Slick is a powerful library for functional database access, leveraging Scala language features such as implicit conversions and macro’s to allow type-safe interaction with databases.
As I got to work with Slick more extensively, one thing that started to annoy me pretty soon is that I had to repeat boilerplate code for generic CRUD methods such as insert, update, delete, etc. At the same time, it didn’t look really easy to provide a CRUD trait for models, given that Slick’s design is heavily centered around the idea of drivers encapsulating the implementation details for all generic concerns (querying, insertion, etc.) and is therefore already making use of large portions of abstractions.
Lifted embedding (currently the only method that allows insert, update and delete operations) requires to have a table definition declaring all the columns and associated methods, like so:
delete operations are arguably always the same for any kind of entity and don’t add much value when repeated over time.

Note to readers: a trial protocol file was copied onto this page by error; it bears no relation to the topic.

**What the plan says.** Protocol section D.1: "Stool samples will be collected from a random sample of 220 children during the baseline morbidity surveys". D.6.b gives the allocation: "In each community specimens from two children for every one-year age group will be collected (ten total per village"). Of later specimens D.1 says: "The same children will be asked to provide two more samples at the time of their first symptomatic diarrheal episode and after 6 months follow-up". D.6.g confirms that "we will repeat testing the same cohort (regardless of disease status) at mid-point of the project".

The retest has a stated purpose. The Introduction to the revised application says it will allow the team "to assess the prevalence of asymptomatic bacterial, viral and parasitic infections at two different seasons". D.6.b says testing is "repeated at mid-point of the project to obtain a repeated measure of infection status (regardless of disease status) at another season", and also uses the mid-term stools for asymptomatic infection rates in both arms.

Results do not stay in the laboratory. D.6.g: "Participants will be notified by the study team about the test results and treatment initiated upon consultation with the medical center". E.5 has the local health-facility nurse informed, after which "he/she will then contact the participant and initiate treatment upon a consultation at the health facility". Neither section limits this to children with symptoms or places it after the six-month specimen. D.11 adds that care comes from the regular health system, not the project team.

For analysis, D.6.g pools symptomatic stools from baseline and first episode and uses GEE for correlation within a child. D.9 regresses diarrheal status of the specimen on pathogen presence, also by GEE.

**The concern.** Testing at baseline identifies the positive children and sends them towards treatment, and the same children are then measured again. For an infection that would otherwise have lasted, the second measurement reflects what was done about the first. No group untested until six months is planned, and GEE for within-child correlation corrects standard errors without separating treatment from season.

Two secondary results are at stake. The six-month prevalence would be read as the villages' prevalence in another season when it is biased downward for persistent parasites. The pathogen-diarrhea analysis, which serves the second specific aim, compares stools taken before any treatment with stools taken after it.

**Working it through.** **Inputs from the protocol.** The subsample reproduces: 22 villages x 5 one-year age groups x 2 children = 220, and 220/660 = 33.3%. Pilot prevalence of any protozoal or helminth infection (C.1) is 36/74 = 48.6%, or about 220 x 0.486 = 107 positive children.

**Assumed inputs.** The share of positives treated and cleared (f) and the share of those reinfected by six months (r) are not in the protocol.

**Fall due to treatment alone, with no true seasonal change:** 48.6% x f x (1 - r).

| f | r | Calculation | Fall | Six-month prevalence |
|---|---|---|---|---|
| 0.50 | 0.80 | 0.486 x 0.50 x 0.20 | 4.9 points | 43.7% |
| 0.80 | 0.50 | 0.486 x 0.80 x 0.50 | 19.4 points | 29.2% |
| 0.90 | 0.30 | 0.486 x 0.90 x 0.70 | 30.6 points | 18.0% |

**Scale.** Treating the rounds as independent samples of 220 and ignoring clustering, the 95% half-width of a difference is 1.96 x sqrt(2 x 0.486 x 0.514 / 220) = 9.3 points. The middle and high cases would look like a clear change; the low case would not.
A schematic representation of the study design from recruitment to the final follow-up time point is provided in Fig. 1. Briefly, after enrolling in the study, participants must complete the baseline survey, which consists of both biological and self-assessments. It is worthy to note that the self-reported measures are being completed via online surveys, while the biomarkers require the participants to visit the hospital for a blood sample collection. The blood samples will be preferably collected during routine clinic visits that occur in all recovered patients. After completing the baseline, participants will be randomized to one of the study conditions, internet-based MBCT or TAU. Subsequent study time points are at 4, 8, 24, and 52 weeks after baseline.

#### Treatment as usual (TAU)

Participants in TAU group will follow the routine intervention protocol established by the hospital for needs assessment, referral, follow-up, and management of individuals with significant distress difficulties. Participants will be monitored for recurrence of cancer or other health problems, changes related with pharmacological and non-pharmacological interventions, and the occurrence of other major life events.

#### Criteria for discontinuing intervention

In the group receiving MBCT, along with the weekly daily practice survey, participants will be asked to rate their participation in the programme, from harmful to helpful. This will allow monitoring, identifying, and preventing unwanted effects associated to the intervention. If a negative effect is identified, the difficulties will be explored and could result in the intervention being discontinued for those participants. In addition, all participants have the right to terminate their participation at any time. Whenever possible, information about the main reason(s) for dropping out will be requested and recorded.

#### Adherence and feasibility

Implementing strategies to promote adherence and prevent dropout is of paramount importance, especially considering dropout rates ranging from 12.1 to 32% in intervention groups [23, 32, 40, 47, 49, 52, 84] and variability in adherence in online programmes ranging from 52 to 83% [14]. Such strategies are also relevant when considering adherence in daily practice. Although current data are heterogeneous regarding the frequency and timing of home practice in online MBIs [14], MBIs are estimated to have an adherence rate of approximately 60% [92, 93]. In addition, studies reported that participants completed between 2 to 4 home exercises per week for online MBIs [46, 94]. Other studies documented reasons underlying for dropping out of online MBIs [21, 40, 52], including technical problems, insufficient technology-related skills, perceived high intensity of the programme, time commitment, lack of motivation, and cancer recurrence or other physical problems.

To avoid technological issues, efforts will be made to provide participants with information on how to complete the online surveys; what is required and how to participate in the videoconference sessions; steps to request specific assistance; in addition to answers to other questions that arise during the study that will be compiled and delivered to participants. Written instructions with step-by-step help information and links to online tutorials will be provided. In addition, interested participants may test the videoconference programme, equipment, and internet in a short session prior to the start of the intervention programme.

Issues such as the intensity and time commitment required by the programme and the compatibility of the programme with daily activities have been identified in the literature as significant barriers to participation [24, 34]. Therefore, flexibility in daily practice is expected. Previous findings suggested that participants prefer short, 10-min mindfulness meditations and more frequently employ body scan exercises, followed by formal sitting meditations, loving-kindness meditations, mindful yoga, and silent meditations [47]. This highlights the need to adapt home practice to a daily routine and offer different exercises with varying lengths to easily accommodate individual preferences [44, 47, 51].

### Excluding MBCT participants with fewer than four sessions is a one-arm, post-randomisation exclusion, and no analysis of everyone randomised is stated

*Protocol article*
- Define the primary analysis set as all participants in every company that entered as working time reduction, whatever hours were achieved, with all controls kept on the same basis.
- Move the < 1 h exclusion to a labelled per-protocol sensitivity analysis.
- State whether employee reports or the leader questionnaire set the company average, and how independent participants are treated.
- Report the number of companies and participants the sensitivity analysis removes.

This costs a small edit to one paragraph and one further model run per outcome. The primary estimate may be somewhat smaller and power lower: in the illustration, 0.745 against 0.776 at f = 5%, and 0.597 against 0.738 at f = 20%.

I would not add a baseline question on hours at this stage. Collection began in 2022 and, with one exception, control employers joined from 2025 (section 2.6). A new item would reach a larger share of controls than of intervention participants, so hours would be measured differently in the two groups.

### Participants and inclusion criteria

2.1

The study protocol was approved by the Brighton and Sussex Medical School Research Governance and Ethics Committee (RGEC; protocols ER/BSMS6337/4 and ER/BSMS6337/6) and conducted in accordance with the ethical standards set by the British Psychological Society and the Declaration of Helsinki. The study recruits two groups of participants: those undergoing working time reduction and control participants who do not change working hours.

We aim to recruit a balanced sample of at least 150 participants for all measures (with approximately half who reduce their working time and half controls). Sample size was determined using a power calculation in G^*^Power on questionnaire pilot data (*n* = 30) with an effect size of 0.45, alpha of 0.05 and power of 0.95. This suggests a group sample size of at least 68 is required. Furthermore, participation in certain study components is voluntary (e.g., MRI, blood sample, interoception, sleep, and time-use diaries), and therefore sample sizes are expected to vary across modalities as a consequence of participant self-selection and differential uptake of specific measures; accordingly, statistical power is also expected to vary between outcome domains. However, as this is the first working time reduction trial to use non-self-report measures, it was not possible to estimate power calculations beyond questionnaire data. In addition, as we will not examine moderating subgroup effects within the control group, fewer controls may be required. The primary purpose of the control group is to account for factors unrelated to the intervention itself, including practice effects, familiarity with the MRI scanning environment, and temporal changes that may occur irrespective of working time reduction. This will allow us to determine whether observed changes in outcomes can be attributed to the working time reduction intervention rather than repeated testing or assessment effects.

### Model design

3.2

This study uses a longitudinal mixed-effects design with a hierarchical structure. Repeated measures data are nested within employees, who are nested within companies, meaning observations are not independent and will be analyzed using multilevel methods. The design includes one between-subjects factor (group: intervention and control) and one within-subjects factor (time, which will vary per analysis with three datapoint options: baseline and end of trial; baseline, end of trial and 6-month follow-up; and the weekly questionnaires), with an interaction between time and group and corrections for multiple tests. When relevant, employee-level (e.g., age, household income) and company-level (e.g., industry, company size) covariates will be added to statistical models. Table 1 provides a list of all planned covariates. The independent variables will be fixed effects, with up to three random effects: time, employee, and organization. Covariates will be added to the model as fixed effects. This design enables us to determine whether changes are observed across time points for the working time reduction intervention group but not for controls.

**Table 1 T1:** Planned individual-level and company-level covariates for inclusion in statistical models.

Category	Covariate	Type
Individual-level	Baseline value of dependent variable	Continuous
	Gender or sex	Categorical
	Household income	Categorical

After a bit of tinkering, I ended up with the following trait which does a quite good job add keeping Slick models dry:
This trait works in the following way:
- since we don’t want to have to impose anything too special on the case classes, a structural type definition is used to require model definitions (the case classes) to have an identifier being an
Option[Long]. The field is optional given that the ID should be provided by the database at insertion time and not the other way around
- there doesn’t seem to be a way to get the implicit conversion scope provided by the Slick drivers to be applied in this case, hence the implicit conversions (
tableToQueryand friends) need to be called explicitly
- the example above only works with the driver provided by the
play.api.db.slick.Config.driver.simple._import, but it is easy to adapt it to other drivers
There seems to be an interesting side-effect to using this trait, which is that SBT’s incremental compiler seems to get confused with the type of the table definition and fails to compile the table definition object after a change is made right away. Triggering a change in another class, or cleaning the project gets things to work again.